Today, chinadialogue embarks on a new, and equally daunting project called chinadialogue ocean.

The parallels with our beginnings in the climate dialogue are striking: the life of the planet depends on the health of the ocean and the ocean is in crisis. It covers 70% of the planet’s surface and we see it as both vast and inexhaustible. We take its benefits for granted and forget how vital it is to the survival of life on land: every second breath we take is provided by the ocean; it has absorbed most of the excess heat and one third of the carbon dioxide  we have produced; it contains 80% of global biodiversity in complex and interdependent ecosystems; it supplies food and transport networks and determines our planetary climate and weather systems.

Yet we continue to abuse it, treating it like a giant garbage dump. Today we have the capacity to explore and discover more about the ocean than ever. The news is not good. The ocean depths are warming, plastic pollution is everywhere, vast dead zones where eutrophication ensures no life survives, acidification threatens the survival of shell forming creatures, the destruction of coral reefs, with their essential breeding grounds and nurseries, overfishing and the degradation of coastal waters — all the ills of the ocean that human activities have produced — are now threatening the integrity of an ecosystem on which terrestrial life depends.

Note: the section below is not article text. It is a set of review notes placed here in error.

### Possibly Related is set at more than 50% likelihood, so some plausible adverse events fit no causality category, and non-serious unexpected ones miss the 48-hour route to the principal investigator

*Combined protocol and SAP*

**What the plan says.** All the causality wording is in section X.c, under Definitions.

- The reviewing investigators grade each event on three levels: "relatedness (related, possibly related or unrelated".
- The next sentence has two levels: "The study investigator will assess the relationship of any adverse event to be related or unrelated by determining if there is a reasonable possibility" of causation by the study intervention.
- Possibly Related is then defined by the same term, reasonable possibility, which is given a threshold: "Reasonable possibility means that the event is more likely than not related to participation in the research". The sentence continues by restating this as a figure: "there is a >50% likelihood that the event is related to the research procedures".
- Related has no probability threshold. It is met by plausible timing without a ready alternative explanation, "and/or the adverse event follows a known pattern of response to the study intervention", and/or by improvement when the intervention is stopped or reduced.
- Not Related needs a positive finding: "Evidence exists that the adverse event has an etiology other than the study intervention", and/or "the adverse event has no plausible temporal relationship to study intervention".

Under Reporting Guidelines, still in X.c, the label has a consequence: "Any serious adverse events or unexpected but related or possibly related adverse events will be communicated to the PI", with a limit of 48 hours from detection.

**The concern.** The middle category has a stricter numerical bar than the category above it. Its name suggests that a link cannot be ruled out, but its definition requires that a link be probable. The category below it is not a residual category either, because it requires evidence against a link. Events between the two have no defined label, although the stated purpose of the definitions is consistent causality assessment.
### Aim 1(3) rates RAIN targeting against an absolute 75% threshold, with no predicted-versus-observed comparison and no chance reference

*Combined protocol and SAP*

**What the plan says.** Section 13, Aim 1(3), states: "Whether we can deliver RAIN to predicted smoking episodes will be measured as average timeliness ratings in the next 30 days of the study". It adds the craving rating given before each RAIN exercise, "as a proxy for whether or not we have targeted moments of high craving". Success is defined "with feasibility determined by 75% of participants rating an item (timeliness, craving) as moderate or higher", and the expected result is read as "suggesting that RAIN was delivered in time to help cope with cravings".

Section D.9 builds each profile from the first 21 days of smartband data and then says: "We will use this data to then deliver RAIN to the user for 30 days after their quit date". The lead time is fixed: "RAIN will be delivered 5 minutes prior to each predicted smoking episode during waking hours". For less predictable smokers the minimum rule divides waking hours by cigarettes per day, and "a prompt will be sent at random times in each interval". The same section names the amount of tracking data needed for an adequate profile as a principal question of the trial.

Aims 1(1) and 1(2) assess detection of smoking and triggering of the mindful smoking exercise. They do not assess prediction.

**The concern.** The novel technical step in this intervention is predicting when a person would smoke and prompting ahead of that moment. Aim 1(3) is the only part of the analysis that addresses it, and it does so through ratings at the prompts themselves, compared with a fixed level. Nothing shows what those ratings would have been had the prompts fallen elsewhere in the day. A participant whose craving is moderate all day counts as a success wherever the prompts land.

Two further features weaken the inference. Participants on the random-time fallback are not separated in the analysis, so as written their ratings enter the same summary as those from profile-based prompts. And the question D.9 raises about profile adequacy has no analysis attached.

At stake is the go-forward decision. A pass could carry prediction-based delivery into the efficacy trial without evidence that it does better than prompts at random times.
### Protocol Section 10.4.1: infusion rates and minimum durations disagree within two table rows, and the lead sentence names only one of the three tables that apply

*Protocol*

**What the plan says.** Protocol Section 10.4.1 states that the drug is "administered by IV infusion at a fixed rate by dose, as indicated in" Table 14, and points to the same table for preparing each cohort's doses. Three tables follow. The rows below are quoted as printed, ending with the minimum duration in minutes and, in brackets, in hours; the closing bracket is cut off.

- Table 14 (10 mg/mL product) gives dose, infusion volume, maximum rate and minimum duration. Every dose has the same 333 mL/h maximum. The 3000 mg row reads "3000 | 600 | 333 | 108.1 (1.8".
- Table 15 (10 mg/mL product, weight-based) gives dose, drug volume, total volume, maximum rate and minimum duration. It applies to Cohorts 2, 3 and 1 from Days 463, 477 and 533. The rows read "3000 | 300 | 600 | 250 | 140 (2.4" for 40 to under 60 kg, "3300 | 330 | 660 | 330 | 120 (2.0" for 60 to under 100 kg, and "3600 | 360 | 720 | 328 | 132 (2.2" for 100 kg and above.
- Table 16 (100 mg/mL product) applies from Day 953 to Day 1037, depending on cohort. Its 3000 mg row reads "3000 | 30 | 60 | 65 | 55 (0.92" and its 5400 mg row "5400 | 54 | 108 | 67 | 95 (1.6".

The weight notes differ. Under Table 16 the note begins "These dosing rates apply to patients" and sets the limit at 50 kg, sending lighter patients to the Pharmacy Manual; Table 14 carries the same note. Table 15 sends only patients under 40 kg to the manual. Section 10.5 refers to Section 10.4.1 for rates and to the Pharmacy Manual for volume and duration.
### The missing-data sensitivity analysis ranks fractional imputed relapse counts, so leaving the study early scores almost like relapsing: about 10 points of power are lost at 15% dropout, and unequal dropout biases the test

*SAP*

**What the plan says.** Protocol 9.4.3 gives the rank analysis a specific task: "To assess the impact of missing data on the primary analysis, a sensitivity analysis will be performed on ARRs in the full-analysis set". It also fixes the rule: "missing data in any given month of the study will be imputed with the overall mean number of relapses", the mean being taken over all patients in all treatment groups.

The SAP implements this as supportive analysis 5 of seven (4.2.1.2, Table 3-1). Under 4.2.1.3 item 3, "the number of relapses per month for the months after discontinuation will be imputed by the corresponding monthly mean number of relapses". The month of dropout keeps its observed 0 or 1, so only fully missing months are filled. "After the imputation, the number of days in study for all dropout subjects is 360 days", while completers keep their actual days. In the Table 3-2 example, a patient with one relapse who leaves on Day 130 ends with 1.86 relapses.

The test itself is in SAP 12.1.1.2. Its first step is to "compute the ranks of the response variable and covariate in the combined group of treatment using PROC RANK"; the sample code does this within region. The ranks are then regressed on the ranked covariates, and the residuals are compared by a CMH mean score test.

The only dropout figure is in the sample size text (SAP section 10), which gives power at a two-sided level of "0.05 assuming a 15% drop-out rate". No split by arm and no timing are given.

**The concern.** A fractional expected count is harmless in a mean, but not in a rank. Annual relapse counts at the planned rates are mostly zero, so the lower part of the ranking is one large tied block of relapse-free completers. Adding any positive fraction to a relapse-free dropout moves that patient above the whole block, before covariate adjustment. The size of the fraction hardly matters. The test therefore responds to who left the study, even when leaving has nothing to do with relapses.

And just as China became the world’s biggest emitter of greenhouse gases, China today stands as the world’s most significant single source of ocean impacts: China has the world’s largest fishing fleet;  China consumes, processes and exports more fish than any other nation on the planet. China is also a major source of ocean pollution — from fertiliser run-off to plastics and chemical contamination. Without China, there is no solution, but nor is the task China’s alone.